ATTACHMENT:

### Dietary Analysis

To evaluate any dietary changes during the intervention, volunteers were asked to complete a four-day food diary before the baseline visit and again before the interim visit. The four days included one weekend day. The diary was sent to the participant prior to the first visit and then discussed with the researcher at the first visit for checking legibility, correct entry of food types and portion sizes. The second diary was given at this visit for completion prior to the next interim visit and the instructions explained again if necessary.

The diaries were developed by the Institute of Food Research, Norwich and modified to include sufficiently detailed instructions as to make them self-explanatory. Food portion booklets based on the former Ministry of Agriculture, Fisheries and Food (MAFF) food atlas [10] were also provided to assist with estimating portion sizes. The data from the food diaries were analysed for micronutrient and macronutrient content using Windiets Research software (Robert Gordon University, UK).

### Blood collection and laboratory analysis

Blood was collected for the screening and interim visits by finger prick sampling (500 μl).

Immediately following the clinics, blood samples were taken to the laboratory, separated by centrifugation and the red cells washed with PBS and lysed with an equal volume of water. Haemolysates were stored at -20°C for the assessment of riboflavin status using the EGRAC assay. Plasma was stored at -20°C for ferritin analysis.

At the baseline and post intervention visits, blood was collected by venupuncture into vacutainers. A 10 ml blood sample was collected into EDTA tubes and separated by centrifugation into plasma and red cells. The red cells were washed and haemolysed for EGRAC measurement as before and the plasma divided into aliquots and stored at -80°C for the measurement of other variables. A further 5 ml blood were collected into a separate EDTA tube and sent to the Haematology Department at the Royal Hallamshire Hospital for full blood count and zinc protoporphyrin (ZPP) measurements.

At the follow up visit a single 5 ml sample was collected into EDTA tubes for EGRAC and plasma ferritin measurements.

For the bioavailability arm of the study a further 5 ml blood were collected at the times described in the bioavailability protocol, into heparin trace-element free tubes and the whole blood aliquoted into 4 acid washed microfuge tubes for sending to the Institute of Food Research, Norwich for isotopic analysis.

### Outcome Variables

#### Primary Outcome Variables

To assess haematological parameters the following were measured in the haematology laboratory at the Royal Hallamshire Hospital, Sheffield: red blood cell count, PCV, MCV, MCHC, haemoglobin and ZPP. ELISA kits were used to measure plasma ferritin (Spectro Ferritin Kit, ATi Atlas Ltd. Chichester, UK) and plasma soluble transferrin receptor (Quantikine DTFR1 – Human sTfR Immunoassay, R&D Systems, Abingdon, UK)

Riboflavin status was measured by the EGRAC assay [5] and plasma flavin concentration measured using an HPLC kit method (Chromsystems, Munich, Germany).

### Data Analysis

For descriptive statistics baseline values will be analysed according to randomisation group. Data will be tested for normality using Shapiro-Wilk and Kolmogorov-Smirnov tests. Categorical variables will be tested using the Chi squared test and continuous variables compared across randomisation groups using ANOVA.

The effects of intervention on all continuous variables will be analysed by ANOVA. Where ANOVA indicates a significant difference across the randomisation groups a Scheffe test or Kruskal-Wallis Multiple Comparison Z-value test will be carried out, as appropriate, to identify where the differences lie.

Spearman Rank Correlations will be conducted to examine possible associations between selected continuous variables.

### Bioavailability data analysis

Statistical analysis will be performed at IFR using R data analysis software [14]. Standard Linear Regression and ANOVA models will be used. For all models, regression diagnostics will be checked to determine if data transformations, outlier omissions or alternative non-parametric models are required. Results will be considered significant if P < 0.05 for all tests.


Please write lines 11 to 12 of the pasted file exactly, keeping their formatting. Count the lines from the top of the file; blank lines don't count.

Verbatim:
#### Primary Outcome Variables

To assess haematological parameters the following were measured in the haematology laboratory at the Royal Hallamshire Hospital, Sheffield: red blood cell count, PCV, MCV, MCHC, haemoglobin and ZPP. ELISA kits were used to measure plasma ferritin (Spectro Ferritin Kit, ATi Atlas Ltd. Chichester, UK) and plasma soluble transferrin receptor (Quantikine DTFR1 – Human sTfR Immunoassay, R&D Systems, Abingdon, UK)